About me

Hello and welcome, Marhaba!

I am Nada, a Moroccan mother of two little boys. I left my country more than a decade ago to pursue a career in hospitality management. I worked in Dubai and Doha in prestigious hotels with wonderful people from all over the world.

After my father passed away, I reconsidered everything around me and decided to ditch everything and move to Canada. I even decided to become a Pastry Chef and join Cordon Bleu. It was all clear in my mind and there was no going back. But then I met my to-become my husband, a Welsh man, right in the Middle East. We got married the same year and I gave up on Canada and delayed the Pastry dreams. We moved to Germany and I had my first child. Again, we decided to leave that lovely country and move to UK. By the time we settled down and learned how to live at 3, a little boy was on the way and now we are 4. 

Pastry Chef is far behind and Moroccan food became my passion, which is ironic because when I was little up until I left Morocco, all what I was doing was baking and cooking anything non-Moroccan. My father was an amateur cook after his banking office hours and my family has a long tradition of excellent cooks from Fez so I thought why would I ever care cooking Moroccan? 

But that was without counting on what expatriation or what some people out there like to name it depending on the skin colour: migration. You would say home is where the heart is. But when family is here and there, where is home? Well home became my traditions and old Moroccan songs and recipes. It's as mobile as one wants it to be and that suits me.

I started searching my family recipes whose traditions are mostly from Fez, other people's family recipes. I wanted to know more about this culinary art that is fascinating the world. 

My extensive search got to a point where each recipe became like a story to tell. And for each story, one wants to find the origin and the ending. I started looking further, pushing doors and taking paths  beyond my comfort zone, which is basically the pure Fassi cooking and some regional cooking to some extend. I wanted to go beyond my family stories and find out how the others did it. Regional cooking was the second point of interest to complete the story of each dish.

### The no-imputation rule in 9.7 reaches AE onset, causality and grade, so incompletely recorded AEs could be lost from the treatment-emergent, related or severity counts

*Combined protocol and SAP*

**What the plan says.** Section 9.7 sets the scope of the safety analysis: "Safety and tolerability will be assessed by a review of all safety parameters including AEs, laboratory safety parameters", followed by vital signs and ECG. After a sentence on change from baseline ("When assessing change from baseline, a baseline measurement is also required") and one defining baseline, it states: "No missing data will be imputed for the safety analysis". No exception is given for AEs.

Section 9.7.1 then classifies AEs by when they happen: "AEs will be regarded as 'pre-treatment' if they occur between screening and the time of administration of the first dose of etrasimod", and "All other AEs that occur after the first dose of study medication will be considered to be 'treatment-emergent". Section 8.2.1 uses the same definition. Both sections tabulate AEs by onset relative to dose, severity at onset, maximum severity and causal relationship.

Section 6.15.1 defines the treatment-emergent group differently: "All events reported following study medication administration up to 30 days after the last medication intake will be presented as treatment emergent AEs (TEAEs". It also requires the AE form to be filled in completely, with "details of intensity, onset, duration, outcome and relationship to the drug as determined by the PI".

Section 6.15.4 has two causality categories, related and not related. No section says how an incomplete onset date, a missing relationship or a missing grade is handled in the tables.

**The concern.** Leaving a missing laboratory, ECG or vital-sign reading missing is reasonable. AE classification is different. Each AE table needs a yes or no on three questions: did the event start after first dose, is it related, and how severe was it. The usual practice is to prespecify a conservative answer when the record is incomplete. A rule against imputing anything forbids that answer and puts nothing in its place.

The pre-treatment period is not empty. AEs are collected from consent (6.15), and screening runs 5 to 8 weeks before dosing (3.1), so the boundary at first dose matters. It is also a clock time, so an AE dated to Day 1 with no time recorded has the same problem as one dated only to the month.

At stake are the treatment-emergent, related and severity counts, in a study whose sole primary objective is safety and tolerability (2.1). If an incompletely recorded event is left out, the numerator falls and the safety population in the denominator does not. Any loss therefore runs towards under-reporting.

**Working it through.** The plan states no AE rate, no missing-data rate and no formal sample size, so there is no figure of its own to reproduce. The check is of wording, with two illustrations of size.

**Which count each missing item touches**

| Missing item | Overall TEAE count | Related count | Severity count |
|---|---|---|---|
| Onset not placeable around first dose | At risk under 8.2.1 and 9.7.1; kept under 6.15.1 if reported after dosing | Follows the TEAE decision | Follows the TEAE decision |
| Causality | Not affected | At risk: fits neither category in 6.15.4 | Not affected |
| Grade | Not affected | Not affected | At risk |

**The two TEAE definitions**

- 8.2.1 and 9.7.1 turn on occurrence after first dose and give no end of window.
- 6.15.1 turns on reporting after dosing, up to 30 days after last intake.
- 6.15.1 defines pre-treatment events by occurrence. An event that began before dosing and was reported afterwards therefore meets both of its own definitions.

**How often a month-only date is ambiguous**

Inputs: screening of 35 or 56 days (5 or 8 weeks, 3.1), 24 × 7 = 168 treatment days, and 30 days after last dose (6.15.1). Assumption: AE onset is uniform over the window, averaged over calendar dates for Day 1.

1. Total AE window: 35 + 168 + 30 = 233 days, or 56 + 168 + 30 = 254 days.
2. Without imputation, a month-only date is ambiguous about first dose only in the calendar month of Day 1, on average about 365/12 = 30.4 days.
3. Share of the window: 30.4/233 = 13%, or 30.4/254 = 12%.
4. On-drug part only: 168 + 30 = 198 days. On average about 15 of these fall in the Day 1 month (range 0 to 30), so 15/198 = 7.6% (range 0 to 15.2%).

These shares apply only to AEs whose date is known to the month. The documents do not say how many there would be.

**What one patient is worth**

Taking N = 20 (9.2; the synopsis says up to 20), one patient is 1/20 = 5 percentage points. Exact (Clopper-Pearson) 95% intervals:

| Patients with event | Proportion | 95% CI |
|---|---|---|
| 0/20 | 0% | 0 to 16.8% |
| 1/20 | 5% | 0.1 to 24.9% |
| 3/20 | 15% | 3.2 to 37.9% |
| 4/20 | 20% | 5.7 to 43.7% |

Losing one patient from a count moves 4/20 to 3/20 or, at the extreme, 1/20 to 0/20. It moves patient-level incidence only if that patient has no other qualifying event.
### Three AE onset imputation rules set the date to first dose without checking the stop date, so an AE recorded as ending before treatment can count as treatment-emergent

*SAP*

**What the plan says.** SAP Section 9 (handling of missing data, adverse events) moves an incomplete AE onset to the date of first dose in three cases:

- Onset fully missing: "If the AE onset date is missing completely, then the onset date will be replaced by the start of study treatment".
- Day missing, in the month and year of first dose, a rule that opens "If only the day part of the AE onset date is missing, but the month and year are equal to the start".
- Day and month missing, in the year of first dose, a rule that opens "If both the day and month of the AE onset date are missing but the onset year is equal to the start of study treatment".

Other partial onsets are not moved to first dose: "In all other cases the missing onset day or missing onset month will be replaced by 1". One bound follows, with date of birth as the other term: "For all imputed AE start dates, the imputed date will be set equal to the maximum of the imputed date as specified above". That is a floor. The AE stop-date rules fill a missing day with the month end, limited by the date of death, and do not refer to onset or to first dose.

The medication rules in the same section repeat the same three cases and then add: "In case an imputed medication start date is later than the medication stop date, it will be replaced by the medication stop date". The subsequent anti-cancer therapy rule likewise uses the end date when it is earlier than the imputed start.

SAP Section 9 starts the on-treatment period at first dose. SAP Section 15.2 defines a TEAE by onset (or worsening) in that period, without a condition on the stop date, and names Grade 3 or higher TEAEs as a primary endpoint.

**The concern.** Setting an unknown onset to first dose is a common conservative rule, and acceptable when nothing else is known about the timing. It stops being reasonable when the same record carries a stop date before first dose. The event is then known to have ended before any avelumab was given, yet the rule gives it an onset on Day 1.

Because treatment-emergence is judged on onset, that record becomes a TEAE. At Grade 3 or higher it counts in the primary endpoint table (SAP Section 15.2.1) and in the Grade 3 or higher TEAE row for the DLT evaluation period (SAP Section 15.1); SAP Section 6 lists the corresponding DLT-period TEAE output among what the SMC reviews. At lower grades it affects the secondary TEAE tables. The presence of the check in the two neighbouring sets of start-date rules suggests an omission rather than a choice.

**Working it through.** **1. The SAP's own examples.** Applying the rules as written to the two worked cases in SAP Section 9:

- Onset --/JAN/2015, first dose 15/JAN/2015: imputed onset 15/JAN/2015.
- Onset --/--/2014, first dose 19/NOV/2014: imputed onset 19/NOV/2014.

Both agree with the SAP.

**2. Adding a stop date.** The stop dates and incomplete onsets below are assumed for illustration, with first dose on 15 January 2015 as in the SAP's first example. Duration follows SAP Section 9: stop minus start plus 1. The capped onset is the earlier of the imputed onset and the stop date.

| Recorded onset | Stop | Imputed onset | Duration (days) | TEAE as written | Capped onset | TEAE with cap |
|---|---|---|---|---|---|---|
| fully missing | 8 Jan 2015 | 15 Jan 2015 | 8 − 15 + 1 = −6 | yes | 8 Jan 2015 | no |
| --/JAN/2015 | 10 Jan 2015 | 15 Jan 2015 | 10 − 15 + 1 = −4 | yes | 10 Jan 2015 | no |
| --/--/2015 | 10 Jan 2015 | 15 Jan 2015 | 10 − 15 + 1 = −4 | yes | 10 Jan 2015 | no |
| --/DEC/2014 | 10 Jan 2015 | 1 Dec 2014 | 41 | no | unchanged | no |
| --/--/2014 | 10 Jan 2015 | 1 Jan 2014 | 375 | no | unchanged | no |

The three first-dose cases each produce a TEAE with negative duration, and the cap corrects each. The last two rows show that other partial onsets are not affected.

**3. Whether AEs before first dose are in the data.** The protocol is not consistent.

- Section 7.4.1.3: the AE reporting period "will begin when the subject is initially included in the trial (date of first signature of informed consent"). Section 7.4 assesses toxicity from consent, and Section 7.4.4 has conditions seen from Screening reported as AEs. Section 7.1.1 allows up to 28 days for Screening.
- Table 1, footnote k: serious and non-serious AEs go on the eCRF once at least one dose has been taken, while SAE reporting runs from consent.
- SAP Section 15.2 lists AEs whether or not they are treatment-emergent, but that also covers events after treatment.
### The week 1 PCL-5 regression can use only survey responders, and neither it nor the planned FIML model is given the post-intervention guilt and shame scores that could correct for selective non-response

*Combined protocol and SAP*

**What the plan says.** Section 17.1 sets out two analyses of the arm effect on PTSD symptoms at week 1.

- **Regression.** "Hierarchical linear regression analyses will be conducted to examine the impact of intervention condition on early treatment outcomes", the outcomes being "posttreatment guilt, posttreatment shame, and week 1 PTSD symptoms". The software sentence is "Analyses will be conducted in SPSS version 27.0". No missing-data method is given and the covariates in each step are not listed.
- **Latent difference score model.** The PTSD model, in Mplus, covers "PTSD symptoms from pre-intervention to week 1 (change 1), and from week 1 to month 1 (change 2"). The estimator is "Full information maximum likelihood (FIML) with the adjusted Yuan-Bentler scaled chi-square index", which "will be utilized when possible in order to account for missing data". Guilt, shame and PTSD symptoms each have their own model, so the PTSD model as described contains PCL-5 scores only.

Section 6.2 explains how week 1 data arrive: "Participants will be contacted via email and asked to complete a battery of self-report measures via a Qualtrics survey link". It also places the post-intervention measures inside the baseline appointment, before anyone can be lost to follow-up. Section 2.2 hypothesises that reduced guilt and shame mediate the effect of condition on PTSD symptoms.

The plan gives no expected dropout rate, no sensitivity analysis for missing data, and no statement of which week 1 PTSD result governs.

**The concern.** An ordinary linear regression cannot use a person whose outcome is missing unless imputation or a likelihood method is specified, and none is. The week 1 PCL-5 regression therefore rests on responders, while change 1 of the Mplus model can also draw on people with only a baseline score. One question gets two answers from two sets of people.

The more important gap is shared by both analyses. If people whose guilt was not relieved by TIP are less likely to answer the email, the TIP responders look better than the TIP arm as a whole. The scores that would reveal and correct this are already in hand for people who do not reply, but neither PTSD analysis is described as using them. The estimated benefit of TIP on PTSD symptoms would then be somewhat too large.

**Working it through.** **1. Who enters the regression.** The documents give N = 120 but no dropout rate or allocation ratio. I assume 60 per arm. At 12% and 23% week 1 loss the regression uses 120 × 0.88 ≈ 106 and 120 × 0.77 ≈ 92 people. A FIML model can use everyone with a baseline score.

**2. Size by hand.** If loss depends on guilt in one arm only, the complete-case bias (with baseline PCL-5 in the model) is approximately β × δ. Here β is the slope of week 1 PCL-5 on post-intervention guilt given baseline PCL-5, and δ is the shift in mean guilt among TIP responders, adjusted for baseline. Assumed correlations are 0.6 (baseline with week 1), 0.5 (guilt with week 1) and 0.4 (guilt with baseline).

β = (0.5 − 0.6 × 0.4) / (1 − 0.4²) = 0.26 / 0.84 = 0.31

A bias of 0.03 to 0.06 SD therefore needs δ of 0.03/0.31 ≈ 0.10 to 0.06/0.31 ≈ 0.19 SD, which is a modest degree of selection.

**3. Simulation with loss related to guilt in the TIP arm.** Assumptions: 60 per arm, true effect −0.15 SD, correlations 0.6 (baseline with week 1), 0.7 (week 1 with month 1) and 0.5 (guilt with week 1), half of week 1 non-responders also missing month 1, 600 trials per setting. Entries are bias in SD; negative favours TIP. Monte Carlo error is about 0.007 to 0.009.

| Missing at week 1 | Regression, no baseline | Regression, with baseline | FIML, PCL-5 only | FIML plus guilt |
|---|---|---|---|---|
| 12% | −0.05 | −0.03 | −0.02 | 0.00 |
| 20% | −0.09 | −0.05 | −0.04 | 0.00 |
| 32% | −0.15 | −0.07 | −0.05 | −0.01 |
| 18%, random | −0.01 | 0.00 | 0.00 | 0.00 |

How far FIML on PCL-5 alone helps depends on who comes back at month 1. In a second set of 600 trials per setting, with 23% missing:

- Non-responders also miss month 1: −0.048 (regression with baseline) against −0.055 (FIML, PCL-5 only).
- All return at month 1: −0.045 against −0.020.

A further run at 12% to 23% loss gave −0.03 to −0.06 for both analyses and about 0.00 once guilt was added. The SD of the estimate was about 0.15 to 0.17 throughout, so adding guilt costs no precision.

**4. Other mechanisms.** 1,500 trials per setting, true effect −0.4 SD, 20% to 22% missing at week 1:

I'm sure you can find Moroccan recipes everywhere you look, internet has become a wealthy source of documentation to a culture which was relying on oral traditions and maternal learning. Recipes were passed down from mother, auntie or grandmother to daughter, niece or granddaughter. This charming method is still around but the secret is out. As much as internet is good to share our traditions, it has become a sort of cacophonous place where everyone is sharing everything and some old recipes with a specific codification are being jeopardized. Well my purpose is to correct that as much as I can, even through this little blog of mine. Every little helps!

My Moroccan cooking is made to fit in a Modern European kitchen with the minimum utensils possible. Yes, Moroccan food is generally not complicated and definitely not always heavy. In my cooking classes as well as my articles, I tend to teach the philosophy before the recipe and show the options to follow especially if the recipe can be lightened up as opposed to its original formula without missing on flavour. 

So I hope you enjoy the ride and share your thoughts. Share the love of Moroccan food with your family and friends as we do around our communal tables. The recipe might be good, but the secret spice in each dish is the love we put in and the ambiance we create around it while eating it.


Nada
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